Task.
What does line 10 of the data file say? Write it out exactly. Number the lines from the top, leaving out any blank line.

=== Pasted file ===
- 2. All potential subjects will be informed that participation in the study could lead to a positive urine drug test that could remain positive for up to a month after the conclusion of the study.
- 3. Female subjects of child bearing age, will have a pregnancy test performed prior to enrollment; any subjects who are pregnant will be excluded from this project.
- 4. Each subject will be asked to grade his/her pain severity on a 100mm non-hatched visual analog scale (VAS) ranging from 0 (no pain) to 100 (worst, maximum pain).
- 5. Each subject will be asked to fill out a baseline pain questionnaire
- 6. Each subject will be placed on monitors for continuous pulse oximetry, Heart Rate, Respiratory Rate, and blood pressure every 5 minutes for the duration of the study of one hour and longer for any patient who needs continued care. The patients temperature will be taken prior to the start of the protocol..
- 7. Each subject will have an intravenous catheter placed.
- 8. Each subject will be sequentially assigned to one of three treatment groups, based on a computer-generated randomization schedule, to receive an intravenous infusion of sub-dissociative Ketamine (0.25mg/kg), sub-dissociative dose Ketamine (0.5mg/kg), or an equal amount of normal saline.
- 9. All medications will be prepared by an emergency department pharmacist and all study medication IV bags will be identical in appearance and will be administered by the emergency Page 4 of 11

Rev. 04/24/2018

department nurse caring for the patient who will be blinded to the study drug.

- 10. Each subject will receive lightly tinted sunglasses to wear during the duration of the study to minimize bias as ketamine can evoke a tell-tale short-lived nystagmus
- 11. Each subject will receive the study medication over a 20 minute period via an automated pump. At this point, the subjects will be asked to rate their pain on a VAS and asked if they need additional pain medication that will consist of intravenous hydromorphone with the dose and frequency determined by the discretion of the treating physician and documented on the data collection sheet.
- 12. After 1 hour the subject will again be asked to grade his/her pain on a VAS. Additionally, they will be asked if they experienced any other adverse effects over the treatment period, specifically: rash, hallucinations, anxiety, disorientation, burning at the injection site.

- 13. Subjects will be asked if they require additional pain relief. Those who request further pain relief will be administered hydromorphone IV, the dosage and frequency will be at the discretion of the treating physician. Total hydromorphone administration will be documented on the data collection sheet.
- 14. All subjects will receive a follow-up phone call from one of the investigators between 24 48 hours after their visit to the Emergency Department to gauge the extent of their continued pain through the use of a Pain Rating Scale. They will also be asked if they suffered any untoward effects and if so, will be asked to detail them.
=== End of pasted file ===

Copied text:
department nurse caring for the patient who will be blinded to the study drug.